At the beginning of the year, The New York Times profiled several investors. Their stories were similar.
As a result of the market plunge in 2008, Cindy and Eric Canup had to put off their dream of “buying land in Northern California or Oregon.” Joe Mancini had to put off his retirement. Robert Paynter, a retired Wachovia executive, said the past year made him feel as if he were witnessing his own death.
Recently, The Times went back to find out how these folks are feeling now. The answer: “A whole lot better” about things.
That’s typical. When market values were scraping bottom, they were afraid to invest. Now, after a 55 percent run-up, they are ready to roll.
They all want to recoup their losses. And how did they say they would they do that? By taking more risk.
But, as Bob Irish has pointed out in Investor’s Daily Edge, that is likely to get them deeper in the hole. Especially, he says, after such a strong rally.
There is a place for intelligent speculation. But if you need to rebuild your portfolio, fight the urge to add more risk.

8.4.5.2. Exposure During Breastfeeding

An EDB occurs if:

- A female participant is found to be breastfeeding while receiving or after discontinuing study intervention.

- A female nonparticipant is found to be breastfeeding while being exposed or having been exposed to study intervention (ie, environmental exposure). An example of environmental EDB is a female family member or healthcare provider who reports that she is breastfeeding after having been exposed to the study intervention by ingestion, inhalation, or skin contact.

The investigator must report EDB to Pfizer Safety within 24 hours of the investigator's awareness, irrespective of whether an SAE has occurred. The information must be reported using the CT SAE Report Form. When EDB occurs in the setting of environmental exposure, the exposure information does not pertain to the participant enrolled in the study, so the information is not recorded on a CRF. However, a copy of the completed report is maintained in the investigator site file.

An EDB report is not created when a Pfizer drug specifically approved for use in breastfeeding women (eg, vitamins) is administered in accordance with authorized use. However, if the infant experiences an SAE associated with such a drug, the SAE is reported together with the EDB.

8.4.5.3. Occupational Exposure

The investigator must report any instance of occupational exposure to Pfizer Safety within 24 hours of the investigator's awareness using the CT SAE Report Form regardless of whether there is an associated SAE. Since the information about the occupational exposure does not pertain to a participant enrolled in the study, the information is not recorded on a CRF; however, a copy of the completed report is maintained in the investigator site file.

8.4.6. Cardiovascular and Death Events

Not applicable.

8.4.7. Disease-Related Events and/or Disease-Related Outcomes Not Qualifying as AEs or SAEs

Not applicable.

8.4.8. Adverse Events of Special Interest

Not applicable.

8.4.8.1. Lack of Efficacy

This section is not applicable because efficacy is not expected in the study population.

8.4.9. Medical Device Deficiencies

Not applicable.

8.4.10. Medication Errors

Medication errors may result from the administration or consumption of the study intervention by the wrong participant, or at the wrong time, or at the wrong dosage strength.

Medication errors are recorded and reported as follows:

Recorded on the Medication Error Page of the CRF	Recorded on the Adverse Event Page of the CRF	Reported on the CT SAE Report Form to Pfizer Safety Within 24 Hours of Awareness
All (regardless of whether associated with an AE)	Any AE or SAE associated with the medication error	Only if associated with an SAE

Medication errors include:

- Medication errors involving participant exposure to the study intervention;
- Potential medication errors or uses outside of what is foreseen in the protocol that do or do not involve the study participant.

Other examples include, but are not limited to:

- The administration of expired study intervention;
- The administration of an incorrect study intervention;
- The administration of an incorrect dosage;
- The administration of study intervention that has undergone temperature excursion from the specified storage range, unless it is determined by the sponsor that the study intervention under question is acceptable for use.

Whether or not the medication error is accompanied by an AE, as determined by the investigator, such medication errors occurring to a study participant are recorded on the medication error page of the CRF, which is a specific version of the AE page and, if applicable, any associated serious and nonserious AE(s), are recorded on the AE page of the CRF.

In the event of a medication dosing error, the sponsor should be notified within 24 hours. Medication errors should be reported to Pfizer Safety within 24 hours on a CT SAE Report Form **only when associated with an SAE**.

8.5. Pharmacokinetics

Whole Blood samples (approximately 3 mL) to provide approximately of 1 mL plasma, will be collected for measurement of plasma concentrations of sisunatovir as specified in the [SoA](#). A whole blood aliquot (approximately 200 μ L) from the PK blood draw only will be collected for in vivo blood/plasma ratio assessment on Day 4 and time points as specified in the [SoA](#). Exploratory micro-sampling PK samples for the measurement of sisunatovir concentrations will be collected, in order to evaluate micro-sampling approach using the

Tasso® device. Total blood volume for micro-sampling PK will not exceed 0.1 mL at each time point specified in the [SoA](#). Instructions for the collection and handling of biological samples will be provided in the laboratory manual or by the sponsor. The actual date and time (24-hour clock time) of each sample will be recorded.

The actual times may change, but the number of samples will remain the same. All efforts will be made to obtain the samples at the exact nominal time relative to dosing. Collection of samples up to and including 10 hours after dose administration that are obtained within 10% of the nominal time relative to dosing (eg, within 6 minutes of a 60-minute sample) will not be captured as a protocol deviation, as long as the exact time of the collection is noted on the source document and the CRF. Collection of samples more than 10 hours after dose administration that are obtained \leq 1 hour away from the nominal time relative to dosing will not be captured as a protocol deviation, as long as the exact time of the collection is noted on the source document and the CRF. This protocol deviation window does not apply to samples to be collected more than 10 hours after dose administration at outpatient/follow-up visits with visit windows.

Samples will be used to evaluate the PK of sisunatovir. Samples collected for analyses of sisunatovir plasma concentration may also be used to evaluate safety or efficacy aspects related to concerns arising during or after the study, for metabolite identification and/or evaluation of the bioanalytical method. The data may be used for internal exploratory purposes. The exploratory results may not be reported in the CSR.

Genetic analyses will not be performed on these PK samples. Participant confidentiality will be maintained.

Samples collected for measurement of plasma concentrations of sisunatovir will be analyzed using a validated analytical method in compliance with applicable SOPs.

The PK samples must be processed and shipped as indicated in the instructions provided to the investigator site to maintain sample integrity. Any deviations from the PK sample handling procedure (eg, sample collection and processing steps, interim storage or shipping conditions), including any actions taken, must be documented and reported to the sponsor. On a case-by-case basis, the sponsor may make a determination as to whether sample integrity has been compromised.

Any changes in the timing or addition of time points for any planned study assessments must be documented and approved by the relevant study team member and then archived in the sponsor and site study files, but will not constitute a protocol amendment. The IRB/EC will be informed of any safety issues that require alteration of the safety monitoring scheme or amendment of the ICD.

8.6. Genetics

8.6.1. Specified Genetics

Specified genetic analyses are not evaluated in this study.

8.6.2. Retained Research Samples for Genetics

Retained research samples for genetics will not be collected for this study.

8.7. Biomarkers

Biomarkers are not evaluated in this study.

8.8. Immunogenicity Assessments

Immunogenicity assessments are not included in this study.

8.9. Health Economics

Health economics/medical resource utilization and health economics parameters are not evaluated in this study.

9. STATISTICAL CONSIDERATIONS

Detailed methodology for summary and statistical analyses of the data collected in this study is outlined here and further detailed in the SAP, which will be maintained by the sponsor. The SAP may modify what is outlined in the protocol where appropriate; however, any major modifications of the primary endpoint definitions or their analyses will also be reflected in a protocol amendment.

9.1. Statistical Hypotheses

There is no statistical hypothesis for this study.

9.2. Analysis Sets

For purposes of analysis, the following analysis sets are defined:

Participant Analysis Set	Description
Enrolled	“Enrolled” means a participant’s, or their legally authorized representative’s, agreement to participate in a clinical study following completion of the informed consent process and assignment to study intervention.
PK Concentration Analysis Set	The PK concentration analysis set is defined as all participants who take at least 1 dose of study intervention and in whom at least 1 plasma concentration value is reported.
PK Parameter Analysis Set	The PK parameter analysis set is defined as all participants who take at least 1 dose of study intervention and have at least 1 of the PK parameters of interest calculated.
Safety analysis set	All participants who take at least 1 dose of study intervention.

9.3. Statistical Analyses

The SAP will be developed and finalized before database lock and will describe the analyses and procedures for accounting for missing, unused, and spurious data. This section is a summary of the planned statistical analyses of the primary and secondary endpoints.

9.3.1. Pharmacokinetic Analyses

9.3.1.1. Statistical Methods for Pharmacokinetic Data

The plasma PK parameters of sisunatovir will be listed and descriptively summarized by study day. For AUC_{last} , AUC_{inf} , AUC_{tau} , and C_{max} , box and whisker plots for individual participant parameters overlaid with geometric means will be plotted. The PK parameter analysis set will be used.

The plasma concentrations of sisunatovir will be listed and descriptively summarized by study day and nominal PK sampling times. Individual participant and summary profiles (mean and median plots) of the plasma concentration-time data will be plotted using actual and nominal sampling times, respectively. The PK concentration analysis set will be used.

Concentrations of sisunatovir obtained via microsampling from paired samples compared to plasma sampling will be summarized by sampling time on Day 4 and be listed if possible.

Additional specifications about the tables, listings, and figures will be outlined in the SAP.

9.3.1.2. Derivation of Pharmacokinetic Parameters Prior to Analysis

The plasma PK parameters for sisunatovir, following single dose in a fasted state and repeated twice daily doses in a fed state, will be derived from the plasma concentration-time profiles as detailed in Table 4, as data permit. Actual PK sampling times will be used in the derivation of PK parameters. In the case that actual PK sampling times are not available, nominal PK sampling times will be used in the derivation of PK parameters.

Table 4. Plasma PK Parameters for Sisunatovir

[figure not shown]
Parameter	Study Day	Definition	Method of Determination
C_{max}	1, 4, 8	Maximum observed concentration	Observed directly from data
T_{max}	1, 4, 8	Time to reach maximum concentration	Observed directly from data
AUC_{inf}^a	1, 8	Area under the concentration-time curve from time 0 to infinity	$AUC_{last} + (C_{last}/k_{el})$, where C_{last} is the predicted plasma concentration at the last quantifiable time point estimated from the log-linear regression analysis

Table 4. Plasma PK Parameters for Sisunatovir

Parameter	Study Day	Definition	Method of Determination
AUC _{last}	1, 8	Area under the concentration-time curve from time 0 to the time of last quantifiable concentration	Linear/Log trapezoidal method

Instead, you should take a more conservative approach — one that makes sense in today’s market. Steve McDonald recommends select corporate bonds. Andrew Gordon likes high-quality, well-managed, and diversified companies that pay you cold hard cash in the form of dividends.
Pick your time frame — short-term, medium-term, or long-term. It doesn’t matter. These are your safest investments. And over the long run, they have also proven to be the most profitable, by far.
Investing aggressively in stocks now is nothing more than gambling. And gambling with your retirement portfolio is just plain dumb.[Ed. Note: Mark Morgan Ford was the creator of Early To Rise. In 2011, Mark retired from ETR and now writes the Palm Beach Letter. His advice, in our opinion, continues to get better and better with every essay, particularly in the controversial ones we have shared today. We encourage you to read everything you can that has been written by Mark.]